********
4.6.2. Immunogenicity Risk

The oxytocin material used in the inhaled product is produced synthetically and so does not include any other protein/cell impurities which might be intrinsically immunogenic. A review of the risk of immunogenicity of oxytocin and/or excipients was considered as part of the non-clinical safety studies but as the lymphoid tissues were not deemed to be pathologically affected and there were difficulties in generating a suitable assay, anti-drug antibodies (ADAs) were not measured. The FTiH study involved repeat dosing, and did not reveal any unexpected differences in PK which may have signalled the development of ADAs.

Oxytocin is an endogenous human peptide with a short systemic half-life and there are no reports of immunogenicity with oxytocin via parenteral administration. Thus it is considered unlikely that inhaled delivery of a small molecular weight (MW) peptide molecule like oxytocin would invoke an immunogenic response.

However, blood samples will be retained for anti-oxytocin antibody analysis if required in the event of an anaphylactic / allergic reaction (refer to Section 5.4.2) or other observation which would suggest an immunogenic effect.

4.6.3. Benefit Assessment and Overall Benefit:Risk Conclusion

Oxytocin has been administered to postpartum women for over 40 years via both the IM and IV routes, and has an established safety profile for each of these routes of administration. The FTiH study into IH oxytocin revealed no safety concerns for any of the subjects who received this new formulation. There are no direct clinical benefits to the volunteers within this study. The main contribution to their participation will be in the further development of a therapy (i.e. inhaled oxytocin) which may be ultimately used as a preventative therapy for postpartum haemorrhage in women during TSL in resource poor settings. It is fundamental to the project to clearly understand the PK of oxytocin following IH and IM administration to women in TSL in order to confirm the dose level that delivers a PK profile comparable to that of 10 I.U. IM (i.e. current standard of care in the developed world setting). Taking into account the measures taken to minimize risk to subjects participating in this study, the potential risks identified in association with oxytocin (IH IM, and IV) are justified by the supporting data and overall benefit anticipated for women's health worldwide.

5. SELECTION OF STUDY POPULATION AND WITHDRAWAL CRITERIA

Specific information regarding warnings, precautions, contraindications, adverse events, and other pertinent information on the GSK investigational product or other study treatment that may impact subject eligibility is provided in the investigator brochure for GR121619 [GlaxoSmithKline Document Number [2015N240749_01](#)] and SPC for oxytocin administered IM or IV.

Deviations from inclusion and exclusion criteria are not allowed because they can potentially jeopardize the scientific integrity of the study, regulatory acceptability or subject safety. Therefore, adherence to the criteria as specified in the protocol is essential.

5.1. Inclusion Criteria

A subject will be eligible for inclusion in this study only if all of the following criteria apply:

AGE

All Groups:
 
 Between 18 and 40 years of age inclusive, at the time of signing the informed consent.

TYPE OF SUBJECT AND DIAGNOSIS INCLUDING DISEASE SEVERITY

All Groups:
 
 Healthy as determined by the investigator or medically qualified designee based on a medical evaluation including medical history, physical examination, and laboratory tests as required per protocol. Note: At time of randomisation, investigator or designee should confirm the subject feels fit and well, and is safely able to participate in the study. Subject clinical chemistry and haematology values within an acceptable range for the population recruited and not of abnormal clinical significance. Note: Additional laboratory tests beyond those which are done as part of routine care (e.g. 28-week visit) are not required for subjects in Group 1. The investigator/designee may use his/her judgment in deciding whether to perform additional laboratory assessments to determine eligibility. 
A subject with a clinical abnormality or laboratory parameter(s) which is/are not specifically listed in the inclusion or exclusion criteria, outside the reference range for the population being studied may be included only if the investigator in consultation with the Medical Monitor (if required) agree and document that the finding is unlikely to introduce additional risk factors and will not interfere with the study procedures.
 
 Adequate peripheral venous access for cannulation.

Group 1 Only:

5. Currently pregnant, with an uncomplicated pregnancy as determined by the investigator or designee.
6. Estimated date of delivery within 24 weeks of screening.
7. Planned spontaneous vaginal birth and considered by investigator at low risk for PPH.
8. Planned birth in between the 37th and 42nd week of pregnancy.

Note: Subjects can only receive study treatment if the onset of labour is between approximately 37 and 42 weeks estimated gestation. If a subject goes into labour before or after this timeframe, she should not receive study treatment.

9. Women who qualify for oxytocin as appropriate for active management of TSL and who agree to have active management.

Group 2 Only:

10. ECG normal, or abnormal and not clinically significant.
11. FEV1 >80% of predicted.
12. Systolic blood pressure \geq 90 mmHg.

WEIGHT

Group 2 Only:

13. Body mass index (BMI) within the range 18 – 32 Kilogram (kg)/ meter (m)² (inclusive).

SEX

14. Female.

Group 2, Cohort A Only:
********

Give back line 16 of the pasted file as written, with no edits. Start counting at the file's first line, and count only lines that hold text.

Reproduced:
All Groups:
 